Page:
Henrico County, VA — A Virginia family is grieving this week after police officers were called to a home to conduct a welfare check on 57-year-old Gay Ellen Plack. Instead of helping the woman in need, however, police killed her. Since the shooting, police have been refusing to release any details, leading many to speculate that police are trying to get their stories straight over a likely unjustified shooting.
The shooting happened around 10:00 a.m. on Tuesday. Immediately after Plack was killed, police only claimed that a woman was killed during an officer-involved shooting. They said nothing of the fact that it was officers who shot her.
“I don’t know how this could have happened,” Plack’s next-door neighbor, Pamela Abada said. “She was minding her own business in her own home.”
Abada says police told her they were there on Tuesday to conduct a welfare check on Abada. When she saw officers at Plack’s house, Abada said she didn’t worry because she thought they were there to help her. But she was sorely mistaken.
“I’m thinking that they came to help her so I didn’t have to worry,” Abada said. “I didn’t think I needed to keep tabs on the situation.”
According to the Richmond-Times Dispatch:
Abada went inside her home briefly and when she came back out, the police were inside Plack’s house, where she lived alone. Then they came outside again and were shining a flashlight into Plack’s bedroom through a window. After the police went back inside Plack’s house, Abada heard three gunshots, she said.
Neighbors on Wednesday described seeing several people carry Plack, who was moaning, out of her home to an ambulance. She was taken to a hospital but later died.
Abada explained that she asked officers if Plack had a gun. The never said she had a gun, but did claim that “she was armed.”
“She wouldn’t own a gun, she hates guns,” a neighbor said to NBC 12.
Abada told the Dispatch that Plack’s son came to his deceased mother’s home on Wednesday and told her that Plack was killed by cops as “she was on her daybed in the corner” of her bedroom.
Police say they are going to release more details on Thursday. Why they have refused to release any details up to this point is anyone’s guess.
According to online records, Plack had been a registered nurse since 1994. However, she voluntarily surrendered her nurse’s license in 2011 after she began battling with mental illness. The Richmond-Times Dispatch reports that after spending several months in a mental health hospital, Plack indicated that she wished to suspend her license to focus on healing, according to a consent order by the nursing board.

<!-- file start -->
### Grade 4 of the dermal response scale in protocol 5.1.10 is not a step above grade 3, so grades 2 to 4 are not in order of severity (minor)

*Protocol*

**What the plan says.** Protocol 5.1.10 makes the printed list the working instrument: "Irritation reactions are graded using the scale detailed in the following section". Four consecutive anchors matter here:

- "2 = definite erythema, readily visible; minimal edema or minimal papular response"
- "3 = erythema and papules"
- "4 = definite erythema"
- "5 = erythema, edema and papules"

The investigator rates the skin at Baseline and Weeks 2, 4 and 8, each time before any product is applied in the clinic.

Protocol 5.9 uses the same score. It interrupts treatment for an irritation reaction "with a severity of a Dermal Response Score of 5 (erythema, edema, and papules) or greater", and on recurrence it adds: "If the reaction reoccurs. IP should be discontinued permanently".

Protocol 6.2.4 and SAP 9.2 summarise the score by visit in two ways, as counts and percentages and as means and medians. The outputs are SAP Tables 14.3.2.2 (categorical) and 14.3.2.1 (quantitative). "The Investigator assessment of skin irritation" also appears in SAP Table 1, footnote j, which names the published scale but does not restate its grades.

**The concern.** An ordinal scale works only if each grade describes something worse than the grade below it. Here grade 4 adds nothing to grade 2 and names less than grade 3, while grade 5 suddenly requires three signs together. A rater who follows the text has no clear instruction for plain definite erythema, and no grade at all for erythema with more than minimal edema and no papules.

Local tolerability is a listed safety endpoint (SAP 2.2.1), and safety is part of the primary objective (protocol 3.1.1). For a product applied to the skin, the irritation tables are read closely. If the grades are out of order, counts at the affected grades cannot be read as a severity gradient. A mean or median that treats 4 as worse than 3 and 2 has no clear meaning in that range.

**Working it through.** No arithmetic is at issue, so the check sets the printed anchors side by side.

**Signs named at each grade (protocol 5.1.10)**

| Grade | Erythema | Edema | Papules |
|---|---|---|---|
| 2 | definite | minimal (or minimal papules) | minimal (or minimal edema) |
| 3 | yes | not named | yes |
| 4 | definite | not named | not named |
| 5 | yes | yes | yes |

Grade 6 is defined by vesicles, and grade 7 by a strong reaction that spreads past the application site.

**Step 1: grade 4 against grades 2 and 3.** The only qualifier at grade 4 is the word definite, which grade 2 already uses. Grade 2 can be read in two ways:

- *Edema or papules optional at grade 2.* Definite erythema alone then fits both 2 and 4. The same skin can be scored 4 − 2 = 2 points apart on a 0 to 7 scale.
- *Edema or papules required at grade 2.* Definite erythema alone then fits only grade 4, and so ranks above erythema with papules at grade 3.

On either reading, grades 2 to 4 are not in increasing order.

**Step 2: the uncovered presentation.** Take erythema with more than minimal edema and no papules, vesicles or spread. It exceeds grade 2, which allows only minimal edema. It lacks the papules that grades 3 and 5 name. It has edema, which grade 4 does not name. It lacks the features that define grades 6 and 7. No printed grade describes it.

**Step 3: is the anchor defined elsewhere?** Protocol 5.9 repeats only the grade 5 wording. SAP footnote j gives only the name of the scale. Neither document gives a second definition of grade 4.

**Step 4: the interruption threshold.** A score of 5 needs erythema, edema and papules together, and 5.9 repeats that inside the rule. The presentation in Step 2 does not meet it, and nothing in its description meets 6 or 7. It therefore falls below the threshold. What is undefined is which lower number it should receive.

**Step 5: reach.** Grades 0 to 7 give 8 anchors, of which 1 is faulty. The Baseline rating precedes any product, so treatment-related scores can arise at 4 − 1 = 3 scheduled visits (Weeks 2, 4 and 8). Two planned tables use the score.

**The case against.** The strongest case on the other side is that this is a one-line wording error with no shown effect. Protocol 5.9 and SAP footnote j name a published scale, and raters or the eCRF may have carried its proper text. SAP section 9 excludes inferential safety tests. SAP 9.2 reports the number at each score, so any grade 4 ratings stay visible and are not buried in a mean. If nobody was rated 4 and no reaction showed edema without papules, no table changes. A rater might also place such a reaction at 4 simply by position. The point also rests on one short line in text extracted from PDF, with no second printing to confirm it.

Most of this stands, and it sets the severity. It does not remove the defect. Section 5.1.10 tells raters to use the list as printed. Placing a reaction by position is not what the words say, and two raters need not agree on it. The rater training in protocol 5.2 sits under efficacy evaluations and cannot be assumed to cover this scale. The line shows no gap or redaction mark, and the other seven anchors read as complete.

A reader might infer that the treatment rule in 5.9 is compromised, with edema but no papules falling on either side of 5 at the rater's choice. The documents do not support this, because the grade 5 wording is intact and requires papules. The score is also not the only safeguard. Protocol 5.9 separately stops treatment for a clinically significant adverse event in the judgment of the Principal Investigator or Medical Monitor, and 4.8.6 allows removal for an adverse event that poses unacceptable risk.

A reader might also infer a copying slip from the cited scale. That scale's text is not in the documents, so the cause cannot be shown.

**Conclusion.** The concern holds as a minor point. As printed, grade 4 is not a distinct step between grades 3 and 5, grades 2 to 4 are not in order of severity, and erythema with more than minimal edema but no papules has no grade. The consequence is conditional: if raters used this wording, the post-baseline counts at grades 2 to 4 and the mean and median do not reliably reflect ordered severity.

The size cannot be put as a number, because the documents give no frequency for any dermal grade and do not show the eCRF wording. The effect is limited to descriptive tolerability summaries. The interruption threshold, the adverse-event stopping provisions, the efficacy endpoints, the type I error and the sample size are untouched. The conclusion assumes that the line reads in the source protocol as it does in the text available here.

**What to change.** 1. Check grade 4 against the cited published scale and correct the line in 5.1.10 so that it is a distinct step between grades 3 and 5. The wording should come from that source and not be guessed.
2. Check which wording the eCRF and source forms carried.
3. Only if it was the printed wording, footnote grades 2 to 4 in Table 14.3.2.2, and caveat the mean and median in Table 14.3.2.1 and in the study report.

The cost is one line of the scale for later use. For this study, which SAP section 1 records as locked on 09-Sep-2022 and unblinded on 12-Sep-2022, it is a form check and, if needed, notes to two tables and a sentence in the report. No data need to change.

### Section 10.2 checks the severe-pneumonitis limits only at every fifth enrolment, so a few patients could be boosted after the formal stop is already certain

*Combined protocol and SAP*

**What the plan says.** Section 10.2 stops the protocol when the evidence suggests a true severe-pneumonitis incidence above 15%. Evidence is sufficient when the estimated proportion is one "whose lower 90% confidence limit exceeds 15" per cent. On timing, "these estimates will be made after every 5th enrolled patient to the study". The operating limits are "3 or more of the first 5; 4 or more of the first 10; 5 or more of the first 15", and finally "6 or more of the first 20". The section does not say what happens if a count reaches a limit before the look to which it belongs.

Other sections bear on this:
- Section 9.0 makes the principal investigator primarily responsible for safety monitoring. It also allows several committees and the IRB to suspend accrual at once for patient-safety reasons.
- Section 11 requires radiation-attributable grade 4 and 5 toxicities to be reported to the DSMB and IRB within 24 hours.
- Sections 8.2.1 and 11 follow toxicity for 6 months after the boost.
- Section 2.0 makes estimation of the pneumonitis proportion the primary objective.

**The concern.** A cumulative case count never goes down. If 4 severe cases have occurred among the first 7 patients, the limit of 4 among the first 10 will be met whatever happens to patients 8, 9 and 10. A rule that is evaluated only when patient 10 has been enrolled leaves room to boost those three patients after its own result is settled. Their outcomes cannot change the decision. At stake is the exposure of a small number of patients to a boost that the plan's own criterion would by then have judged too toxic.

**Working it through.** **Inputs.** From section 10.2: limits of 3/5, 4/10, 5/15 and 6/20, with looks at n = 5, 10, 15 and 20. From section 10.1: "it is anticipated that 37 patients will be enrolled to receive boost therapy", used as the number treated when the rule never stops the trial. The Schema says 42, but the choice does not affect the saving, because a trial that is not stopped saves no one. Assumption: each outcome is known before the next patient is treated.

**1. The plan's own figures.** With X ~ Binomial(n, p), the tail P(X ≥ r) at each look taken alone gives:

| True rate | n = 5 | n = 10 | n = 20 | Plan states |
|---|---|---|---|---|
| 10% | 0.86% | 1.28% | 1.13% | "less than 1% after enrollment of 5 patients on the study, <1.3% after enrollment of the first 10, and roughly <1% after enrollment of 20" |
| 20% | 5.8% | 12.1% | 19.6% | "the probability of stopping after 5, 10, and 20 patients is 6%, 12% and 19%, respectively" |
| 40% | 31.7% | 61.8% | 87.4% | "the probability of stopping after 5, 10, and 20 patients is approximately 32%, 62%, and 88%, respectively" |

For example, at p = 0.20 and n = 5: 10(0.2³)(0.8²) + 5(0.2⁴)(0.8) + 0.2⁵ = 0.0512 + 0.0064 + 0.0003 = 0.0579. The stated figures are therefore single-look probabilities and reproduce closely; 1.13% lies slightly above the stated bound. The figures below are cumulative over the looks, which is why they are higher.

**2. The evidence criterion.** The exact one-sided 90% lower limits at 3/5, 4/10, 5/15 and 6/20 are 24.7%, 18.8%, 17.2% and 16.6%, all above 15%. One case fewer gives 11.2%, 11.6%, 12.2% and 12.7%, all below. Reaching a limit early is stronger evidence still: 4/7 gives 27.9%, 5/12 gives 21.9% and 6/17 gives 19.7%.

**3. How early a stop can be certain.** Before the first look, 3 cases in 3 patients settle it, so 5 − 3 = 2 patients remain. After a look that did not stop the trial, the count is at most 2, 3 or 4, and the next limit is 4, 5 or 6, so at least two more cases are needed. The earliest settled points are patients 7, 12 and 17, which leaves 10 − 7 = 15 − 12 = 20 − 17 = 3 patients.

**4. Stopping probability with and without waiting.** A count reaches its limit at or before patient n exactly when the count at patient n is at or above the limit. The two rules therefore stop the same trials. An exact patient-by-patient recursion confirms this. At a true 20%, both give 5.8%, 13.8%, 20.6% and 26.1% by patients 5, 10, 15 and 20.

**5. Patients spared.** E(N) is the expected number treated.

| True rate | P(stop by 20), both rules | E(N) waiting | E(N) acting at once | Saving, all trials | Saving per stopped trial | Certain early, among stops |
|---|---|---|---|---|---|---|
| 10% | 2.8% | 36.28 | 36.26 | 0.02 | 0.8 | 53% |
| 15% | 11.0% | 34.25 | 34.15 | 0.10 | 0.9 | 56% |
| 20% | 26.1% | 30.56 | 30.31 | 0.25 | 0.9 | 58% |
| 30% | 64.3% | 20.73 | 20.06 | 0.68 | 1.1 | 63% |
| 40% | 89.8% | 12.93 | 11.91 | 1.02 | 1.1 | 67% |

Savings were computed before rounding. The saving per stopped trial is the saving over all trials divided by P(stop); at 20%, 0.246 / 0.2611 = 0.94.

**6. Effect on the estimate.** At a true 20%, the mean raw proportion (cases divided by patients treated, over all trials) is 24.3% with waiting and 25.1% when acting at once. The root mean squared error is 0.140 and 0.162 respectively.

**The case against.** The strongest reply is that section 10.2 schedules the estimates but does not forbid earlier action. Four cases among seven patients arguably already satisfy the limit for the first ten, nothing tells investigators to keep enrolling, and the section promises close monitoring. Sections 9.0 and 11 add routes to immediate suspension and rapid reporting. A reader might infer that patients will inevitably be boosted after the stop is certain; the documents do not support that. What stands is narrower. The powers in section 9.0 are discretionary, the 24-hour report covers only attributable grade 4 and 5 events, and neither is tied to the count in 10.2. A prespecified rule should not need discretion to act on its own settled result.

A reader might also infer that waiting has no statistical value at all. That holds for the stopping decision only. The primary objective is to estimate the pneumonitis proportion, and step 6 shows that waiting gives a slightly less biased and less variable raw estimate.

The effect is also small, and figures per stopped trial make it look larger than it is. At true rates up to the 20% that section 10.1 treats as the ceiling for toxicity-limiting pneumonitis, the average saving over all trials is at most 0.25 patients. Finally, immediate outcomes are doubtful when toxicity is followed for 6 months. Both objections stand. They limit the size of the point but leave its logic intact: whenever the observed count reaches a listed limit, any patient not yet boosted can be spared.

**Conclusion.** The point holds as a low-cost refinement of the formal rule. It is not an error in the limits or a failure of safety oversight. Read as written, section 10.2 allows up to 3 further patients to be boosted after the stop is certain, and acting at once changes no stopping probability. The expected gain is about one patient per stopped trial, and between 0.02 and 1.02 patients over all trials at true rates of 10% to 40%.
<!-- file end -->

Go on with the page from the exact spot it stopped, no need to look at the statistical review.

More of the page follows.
Since 2010, according to her family, Plack struggled with mental illness over the years. However, she never once exhibited any violent behavior and was, in fact, loved by everyone who described her as a selfless caring woman who was full of joy.
As the Dispatch reports, Abada said Plack moved into the home in 2016. After she first moved in, she had a party at her home before Valentine’s Day during which she helped friends and neighbors make cards so that she could bring them to a nursing home for the residents to send out to loved ones, Abada said.
Plack had converted one of the bedrooms in her home as an art studio where she would enjoy painting, according to Abada.
All the other neighbors interviewed by the Dispatch gave similar descriptions, Plack was very friendly. Never once did she threaten or otherwise frighten anyone.
“I’ve never known her to strike anyone or cause any physical harm to anyone,” said Cheryl Sherman. “She was very gentle.”
Karen knew Plack for several years. She’s says she used to ride bikes and do a lot of outdoor activities with the 57-year-old who used to be a cardiac nurse. She left these flowers outside Plack’s home because “Gay loved flowers”. #HenricoNews #NBC12 pic.twitter.com/NumVH5JWhP
— Karina Bolster (@KarinaNBC12) September 18, 2019
Plack’s older brother, Bob Bostock, contacted NBC12 Wednesday stating his sister just turned 57-years-old, only to die ten days later.
“Gay had been a fierce warrior for decades against the unrelenting and unforgiving mental illness of bipolar disorder,” Bostock said. “She was recently hospitalized involuntarily, and released, as required by law, after just three days.”
“My sister fought harder than anyone can imagine to combat the terrible disease which had her in its clutches,” he said. “Gay was a kind, generous, vivacious, caring person, with a joy for life, a hearty laugh, tremendous artistic talent, and a deep and abiding love for Jesus, her family, and her many caring and supportive friends. She did not deserve to die this way, terrified in her own home by police officers, sent there to help her, who instead ended her life.”
“She was not an aggressive person,” Abada said. “No one was afraid of her.”
No one was afraid of her, that is, except for heavily armed cops in bullet proof vests who were there to make sure she was okay.